The type of termination a woman is offered will depend upon the length of her pregnancy, the facilities available and also her personal preference.
What complications may arise from a termination?
Complications are rare if the pregnancy is terminated within 10 weeks. So, if a woman suspects that she is pregnant, and does not want to continue with the pregnancy, she should contact a doctor or clinic as soon as possible.
There is no such thing as an operation or procedure that is completely risk-free. Termination of pregnancy, whether medical or surgical, is a safe procedure but complications are possible.
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The most common complications are described below.
After the abortion it is normal to bleed for a couple of days. After that, the bleeding will decrease for a couple of weeks. A period will, in most cases, occur after five to six weeks. If the woman bleeds more heavily than she would normally, it could be because her uterus has not been emptied completely. If this is the case she should ask a doctor to examine her. This complication applies to both medical and surgical terminations.
Pelvic inflammatory disease
If a woman develops an unpleasant vaginal discharge, a temperature and abdominal pains, she should contact a doctor. Inflammation can occur if the womb has not been emptied properly, or if bacteria have got into it during the operation. The inflammation is treated with antibiotics. If some tissue still remains in the uterus, it may be necessary to remove it with a new evacuation of the womb.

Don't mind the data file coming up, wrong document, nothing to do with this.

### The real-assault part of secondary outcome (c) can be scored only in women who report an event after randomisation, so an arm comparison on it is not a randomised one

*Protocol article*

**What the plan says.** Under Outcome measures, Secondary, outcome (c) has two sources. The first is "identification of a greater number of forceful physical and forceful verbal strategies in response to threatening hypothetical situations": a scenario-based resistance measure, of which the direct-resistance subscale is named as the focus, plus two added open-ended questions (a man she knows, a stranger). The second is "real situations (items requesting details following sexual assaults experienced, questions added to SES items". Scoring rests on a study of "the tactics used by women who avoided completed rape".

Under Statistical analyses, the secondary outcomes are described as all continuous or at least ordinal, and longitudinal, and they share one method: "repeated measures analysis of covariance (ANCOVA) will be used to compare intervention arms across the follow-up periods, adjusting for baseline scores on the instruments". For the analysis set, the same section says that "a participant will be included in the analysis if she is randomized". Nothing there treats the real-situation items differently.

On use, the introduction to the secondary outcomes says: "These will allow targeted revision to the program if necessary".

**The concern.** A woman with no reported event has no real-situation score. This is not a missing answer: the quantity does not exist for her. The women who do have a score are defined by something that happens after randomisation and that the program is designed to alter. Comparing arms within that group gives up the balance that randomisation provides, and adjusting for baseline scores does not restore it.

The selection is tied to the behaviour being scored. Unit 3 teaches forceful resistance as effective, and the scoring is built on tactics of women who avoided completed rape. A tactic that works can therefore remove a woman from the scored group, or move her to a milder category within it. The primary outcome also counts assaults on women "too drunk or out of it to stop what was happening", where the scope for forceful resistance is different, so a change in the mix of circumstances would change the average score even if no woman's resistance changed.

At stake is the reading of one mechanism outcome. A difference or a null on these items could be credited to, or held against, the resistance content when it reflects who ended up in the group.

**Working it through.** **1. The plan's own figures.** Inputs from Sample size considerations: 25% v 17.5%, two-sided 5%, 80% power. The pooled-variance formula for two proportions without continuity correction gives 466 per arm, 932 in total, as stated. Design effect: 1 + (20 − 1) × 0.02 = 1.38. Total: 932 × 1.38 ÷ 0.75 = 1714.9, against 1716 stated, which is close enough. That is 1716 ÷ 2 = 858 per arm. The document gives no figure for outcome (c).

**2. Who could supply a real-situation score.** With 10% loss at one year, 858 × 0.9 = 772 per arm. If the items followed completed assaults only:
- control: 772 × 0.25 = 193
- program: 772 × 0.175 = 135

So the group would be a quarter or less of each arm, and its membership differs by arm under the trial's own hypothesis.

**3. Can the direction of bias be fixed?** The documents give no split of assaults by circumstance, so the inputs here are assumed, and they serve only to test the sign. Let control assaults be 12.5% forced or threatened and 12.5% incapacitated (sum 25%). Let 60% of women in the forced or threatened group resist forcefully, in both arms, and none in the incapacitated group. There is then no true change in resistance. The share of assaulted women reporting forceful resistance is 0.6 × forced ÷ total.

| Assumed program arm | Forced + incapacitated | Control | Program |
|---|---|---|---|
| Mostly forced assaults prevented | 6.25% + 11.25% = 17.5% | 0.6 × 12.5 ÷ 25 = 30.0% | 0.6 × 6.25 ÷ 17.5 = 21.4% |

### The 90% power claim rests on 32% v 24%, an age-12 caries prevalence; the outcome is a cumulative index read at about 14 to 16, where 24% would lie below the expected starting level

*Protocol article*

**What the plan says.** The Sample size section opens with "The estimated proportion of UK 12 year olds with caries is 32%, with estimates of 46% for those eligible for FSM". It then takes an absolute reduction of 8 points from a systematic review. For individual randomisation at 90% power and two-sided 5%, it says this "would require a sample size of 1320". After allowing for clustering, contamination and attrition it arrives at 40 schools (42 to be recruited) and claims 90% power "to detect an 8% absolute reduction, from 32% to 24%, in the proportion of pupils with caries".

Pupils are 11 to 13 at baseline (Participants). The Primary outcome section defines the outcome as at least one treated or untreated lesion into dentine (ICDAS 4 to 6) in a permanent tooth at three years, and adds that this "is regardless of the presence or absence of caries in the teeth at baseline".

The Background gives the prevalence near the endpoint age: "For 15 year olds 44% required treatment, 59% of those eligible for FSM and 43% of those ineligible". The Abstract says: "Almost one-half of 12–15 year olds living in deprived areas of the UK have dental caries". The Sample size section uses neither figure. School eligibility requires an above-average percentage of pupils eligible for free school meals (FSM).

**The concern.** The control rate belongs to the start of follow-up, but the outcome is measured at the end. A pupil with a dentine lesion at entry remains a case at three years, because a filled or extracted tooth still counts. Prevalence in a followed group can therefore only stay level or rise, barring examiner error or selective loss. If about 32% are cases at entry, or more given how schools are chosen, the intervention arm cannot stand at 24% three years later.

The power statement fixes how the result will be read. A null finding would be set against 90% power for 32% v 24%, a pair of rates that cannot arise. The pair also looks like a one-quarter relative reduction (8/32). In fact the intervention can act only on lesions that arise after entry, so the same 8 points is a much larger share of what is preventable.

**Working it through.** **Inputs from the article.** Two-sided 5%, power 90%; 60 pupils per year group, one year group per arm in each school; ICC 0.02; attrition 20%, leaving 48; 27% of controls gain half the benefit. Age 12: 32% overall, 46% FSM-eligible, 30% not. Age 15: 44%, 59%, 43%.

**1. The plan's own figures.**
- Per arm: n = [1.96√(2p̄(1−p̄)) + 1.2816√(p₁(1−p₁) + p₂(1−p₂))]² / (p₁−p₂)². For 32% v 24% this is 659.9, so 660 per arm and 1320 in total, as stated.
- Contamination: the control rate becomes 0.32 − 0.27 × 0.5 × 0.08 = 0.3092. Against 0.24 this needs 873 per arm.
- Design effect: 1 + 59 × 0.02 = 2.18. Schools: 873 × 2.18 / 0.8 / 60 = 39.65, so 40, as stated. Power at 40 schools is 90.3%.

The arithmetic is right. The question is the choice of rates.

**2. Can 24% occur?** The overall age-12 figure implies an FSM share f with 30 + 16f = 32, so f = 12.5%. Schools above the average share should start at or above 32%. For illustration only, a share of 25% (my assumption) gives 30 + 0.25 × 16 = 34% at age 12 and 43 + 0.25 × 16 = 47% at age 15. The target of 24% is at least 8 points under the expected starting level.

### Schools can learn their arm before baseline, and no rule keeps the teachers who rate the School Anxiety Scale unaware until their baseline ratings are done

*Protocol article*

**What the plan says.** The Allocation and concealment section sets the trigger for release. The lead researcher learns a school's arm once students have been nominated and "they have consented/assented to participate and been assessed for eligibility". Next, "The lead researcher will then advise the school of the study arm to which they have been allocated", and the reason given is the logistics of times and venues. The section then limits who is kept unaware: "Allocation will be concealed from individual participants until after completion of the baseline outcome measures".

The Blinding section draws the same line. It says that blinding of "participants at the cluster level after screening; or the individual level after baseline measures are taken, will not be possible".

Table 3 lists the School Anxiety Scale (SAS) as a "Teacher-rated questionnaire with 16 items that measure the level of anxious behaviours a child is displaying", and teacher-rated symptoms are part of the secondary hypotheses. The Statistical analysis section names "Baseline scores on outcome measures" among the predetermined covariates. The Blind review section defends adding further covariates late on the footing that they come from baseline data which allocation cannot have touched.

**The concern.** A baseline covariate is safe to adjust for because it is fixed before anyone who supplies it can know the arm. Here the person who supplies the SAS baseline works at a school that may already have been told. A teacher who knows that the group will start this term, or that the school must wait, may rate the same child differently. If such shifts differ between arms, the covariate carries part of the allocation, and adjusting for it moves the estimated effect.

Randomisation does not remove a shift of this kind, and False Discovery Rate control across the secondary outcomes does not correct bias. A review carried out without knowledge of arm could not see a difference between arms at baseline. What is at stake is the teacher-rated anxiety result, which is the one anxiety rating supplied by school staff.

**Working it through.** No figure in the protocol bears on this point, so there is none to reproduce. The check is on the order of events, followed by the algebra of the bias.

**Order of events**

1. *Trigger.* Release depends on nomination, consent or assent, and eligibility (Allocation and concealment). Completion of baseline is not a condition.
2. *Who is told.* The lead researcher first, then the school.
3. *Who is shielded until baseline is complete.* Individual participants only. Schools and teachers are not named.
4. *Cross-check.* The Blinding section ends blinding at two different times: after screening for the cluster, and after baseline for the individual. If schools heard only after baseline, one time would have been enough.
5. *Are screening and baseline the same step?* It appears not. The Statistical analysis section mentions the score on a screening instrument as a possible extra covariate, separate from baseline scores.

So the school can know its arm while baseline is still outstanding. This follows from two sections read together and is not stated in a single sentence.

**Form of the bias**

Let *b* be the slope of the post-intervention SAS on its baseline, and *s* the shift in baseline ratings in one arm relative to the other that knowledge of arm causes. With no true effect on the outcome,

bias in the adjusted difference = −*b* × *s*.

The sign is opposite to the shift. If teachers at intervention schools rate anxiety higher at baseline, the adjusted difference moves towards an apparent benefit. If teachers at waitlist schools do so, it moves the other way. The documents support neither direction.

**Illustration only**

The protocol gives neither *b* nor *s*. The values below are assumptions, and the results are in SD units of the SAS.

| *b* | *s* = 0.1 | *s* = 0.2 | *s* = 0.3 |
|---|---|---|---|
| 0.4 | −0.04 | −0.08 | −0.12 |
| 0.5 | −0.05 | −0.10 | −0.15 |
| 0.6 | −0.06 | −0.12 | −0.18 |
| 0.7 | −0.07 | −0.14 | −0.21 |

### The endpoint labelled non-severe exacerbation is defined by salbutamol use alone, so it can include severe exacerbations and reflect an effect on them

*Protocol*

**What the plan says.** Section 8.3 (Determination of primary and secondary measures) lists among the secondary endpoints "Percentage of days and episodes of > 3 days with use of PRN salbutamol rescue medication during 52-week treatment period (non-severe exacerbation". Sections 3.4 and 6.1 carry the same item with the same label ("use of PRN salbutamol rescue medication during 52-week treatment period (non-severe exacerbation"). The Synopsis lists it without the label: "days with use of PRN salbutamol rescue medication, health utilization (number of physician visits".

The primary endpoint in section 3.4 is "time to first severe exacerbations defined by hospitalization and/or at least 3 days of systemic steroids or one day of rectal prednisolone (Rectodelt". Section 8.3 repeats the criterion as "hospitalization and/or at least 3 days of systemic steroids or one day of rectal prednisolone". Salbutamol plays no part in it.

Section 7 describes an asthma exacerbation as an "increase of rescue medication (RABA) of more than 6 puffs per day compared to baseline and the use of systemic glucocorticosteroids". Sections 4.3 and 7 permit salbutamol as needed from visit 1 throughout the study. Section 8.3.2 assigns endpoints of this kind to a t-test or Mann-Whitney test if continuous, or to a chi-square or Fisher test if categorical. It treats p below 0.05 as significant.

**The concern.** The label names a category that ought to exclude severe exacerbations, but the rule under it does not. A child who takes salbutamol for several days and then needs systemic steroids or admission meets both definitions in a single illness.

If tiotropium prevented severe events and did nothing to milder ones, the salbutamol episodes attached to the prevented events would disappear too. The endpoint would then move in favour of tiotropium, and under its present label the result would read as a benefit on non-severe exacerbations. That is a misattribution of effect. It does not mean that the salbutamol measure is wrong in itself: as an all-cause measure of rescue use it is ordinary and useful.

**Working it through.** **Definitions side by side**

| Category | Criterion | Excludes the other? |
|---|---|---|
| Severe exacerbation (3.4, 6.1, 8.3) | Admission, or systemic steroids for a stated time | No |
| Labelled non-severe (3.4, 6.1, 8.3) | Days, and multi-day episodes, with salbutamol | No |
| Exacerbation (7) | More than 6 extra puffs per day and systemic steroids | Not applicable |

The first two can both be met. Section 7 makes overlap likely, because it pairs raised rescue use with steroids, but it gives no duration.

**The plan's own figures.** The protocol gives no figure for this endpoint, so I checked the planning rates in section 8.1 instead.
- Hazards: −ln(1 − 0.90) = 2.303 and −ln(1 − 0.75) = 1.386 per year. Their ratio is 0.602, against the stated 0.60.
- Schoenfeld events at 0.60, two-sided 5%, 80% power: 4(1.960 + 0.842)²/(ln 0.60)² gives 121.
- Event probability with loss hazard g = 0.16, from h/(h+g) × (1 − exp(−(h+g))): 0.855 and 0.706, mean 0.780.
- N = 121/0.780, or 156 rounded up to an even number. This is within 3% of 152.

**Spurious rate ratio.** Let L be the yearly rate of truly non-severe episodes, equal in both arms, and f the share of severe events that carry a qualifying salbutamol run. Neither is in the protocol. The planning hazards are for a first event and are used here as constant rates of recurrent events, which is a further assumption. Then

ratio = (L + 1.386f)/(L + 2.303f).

It is normal to have mild pain across the lower abdomen for the first couple of days after a termination. If the pain is not reduced by normal painkillers the woman should contact a doctor.
Puncture of the uterus
During a surgical termination, inserting the suction device may occasionally make a hole in the uterus. If the doctor suspects this, the operation will be stopped and the patient will be kept in hospital for observation. This complication is rare and does not happen in medical terminations.
Can abortion lead to infertility?
Infertility as a result of a legal termination carried out by a skilled doctor is rare.
Inflammation of the Fallopian tubes and ovaries caused by the chlamydia organism is the most common cause of infertility following an abortion. Examination for chlamydia is now routine in most hospitals and clinics and, if necessary, the patient will be treated before the abortion is carried out.
How to protect against pregnancy after an abortion
It is important that the woman talks to the doctor or clinic about contraception to avoid another unwanted pregnancy. She may start ovulating (producing eggs) before her periods return, so she can become pregnant again before she has her next period.
It is possible to start taking contraceptive pills on the same day as the abortion, which in most cases will give immediate protection. A contraceptive coil can be fitted during the operation. A contraceptive injection can also be given, or a contraceptive implant can be inserted in the arm. You should discuss the options with the doctor or clinic.
Based on a text by Dr Erik Fangel Poulson, specialist
Last updated 29.01.2012